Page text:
Liver Conditions Can Happen Unexpectedly
SIOUX FALLS (Aug. 1, 2010) - You probably never even think about it, but the liver in your body quietly carries on some 5,000 vital functions every minute that allow you to live a healthy life.
"Your liver is the largest and most complex organ in the body," said Dr. Hesham Elgouhari, hepatologist and medical director of the Avera Center for Liver Disease. "There's no replacement for the function of this organ."
Among other things, the liver removes waste from the blood, handles nutrients, aids in digestion, processes medications and builds the body's immune system.
Liver disease can result from many things, including hepatitis B and C, excessive alcohol intake, autoimmune disease, genetic conditions, or medication side effects, Dr. Elgouhari said. Non-alcoholic fatty liver disease is the most common cause of chronic liver disease and affects nearly 25 percent of the U.S. population. Risk factors include obesity, diabetes, high blood pressure and high cholesterol.
Early stage chronic liver disease is often "silent," producing no symptoms or vague symptoms. Later stage disease can be marked by symptoms such as weakness, abdominal pain, itchiness or jaundice. If detected early, liver disease can often be reversed with medication and lifestyle changes. Other times, liver disease must be corrected surgically.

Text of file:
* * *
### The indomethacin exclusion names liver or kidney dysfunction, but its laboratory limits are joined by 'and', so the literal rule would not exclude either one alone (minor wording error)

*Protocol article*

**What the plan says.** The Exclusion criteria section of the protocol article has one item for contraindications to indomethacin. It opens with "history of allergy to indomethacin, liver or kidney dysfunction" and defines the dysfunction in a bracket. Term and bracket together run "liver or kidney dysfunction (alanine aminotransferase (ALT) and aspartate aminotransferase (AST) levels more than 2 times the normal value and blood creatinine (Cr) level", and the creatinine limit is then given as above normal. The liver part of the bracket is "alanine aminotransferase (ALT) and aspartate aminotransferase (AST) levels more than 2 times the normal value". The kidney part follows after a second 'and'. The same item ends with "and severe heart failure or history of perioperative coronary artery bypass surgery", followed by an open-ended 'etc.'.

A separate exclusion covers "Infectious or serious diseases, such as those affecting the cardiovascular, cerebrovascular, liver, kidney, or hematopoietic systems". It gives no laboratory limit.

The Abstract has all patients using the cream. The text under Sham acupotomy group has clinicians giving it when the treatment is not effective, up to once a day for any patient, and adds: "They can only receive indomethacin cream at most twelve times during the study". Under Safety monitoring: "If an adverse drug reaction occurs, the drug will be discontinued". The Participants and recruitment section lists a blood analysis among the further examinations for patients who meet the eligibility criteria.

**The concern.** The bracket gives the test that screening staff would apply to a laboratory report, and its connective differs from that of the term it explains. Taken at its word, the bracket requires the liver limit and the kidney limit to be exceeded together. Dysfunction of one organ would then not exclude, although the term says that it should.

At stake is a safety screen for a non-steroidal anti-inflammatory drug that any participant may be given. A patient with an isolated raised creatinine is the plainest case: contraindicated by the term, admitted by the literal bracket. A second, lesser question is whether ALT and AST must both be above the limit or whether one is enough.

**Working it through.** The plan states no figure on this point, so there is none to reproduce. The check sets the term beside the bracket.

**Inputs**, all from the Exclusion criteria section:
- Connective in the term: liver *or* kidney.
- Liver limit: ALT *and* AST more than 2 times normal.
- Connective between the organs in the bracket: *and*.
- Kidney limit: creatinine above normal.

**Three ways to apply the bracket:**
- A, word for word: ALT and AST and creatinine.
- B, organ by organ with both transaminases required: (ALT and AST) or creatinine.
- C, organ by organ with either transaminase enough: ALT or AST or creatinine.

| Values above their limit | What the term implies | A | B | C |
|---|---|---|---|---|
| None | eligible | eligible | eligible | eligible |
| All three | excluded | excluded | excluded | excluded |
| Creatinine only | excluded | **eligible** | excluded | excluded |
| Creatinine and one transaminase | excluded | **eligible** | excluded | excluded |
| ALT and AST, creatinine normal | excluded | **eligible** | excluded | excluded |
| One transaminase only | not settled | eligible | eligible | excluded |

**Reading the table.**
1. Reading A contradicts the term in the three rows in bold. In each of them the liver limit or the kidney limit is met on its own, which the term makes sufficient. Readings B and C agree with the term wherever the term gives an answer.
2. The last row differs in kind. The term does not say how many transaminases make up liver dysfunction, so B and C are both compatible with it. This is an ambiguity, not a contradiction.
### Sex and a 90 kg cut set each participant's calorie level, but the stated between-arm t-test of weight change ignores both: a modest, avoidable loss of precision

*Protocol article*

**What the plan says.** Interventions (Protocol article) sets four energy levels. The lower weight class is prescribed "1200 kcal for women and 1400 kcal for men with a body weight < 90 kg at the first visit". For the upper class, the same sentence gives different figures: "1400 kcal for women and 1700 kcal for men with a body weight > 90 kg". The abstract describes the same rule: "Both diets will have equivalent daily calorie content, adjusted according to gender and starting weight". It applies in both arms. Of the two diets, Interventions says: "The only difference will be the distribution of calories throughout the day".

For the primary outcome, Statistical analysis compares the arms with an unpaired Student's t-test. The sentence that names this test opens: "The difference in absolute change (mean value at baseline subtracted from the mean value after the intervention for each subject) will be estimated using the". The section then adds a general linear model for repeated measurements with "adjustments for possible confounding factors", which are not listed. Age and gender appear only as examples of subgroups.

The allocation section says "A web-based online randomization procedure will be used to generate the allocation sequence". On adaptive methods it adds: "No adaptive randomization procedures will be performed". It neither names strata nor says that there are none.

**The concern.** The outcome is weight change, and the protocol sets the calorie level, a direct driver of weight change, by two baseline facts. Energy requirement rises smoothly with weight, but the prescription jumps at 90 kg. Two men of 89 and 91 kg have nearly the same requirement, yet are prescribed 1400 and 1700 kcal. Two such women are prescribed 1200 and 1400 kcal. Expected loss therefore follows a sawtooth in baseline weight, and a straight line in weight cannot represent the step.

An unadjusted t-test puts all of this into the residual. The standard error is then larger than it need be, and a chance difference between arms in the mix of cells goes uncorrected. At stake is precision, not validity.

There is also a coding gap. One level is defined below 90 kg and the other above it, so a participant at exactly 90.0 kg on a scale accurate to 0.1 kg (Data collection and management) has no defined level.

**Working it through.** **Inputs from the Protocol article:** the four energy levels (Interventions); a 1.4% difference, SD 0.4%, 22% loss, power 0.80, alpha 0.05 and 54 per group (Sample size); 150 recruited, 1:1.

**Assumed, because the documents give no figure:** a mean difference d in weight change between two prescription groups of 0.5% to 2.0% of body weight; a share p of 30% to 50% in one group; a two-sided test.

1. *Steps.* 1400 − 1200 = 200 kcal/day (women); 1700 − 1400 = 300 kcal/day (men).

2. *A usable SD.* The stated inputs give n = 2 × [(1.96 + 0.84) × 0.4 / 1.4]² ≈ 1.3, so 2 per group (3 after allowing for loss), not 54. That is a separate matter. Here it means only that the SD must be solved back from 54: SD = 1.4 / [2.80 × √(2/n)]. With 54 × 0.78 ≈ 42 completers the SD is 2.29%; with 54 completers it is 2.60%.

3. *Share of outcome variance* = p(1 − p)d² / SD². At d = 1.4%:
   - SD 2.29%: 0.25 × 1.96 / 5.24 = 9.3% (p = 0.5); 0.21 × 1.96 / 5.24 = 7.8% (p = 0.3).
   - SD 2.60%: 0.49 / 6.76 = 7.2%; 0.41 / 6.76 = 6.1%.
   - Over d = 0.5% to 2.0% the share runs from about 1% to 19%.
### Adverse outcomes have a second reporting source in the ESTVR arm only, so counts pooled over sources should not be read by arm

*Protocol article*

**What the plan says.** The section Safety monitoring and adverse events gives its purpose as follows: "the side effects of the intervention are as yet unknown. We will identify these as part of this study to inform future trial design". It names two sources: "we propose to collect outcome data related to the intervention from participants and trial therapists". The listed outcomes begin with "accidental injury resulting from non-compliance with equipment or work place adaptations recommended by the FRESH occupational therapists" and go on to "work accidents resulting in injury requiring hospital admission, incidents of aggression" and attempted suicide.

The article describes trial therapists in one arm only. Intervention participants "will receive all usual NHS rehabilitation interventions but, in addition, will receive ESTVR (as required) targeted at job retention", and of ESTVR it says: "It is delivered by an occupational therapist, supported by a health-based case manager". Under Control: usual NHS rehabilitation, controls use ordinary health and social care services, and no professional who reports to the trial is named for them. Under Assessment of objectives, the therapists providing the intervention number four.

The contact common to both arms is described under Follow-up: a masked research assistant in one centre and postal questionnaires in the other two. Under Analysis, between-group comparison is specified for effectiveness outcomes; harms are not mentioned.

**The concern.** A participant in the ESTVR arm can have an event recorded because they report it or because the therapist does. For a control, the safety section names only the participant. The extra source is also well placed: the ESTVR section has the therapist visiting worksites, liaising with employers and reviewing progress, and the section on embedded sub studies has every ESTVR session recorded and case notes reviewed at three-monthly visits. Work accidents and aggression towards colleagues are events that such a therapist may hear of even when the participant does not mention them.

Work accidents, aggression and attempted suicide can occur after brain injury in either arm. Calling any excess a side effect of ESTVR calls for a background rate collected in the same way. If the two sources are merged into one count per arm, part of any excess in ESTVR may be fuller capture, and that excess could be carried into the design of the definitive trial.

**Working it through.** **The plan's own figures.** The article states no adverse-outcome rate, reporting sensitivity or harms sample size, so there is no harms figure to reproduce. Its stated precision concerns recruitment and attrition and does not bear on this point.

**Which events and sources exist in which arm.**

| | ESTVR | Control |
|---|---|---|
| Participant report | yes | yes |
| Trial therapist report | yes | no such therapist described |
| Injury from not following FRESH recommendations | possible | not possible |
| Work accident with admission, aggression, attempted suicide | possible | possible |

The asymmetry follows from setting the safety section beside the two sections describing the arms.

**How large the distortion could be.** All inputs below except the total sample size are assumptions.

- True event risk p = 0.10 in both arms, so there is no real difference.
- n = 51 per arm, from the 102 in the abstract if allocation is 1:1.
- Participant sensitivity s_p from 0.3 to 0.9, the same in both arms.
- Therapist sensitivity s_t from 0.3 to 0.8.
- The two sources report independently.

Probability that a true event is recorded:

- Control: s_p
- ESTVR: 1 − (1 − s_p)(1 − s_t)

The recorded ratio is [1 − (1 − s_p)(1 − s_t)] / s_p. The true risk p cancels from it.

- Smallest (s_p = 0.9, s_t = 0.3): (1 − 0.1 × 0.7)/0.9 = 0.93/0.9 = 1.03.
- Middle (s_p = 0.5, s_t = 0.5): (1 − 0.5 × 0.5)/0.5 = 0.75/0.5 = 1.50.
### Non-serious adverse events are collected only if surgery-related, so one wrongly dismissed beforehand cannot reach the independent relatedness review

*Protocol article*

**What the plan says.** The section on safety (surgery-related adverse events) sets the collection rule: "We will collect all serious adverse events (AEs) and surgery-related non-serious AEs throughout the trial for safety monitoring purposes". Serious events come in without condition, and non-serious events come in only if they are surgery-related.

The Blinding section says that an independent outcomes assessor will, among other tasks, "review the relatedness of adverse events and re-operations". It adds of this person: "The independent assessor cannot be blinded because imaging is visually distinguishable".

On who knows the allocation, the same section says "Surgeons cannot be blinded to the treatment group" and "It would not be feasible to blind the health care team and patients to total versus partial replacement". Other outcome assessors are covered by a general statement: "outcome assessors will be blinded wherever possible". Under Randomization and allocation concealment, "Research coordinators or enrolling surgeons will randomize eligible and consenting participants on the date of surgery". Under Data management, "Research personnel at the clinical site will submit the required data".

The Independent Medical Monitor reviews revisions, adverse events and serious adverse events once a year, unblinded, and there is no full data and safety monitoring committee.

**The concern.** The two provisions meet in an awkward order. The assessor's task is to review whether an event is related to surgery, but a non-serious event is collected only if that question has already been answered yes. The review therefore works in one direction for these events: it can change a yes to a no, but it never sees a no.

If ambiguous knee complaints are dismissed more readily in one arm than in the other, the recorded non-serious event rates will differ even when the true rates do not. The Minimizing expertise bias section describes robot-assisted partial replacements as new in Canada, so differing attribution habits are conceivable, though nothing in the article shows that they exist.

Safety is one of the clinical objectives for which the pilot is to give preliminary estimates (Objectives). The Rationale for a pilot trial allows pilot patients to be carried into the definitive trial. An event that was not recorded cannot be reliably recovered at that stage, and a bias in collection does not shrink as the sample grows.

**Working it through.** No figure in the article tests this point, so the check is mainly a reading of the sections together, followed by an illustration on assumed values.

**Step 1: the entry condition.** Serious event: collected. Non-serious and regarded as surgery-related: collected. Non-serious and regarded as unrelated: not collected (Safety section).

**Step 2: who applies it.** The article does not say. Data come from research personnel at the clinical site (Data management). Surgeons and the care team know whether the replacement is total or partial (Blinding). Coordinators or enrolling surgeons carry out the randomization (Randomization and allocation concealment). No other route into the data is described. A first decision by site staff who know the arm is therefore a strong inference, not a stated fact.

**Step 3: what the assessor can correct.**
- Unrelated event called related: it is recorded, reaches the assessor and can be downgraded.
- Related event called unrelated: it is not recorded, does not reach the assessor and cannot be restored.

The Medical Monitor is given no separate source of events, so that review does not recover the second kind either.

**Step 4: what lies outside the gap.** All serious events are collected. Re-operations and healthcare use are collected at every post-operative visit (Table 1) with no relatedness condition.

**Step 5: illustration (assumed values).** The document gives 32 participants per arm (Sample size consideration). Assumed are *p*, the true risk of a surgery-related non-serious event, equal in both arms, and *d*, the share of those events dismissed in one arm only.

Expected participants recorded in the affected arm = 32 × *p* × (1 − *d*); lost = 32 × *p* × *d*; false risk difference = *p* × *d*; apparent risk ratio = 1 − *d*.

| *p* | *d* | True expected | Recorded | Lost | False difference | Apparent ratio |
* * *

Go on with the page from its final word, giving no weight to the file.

Liver disease can strike unexpectedly, as evidenced by 28-year-old Jackie Raveling of Rock Valley, Iowa. A routine blood screening showed that Jackie had elevated alkaline phosphatase (ALP) levels, which can indicate liver or bone disease.
"I didn't have any signs or symptoms, so I put it off. Finally, I talked to my doctor about it. He did an ultrasound and wanted me to see a liver specialist right away," Jackie said.
A CT scan showed a mass called a hepatocellular adenoma. Although benign, this type of mass can grow and rupture, causing severe bleeding. In rare instances it can turn into cancer.
Jackie had surgery to remove the mass that measured about the size of a baseball, and has had no difficulty since. "It took everyone by surprise," said Jackie, who was otherwise very healthy.
When Amy Troske of Northville slipped and fell on the ice walking home one winter evening, she never dreamed she had injured her liver to the extent that she would spend 63 days in the hospital, including a few scary days in intensive care not knowing if she would pull through.
Amy thought she was fine until she started feeling severe pain in her shoulder and neck. Tests showed that Amy had developed a hematoma, an accumulation of blood on her liver, causing reflective nerve pain. "It was filling up my whole abdominal cavity," Amy said.
After complications including blood clots, Amy eventually had a procedure to drain 2 liters of blood and fluid from the hematoma. A year later, Amy is back to good health, caring for her own three children and providing home daycare.
"When I think of all that could have happened, I'm just thankful I could get the care I needed in Sioux Falls," Amy said. "It all worked out, and that's all that matters."
For more information visit the Avera Center for Liver Disease web page at www.AveraLiverDisease.org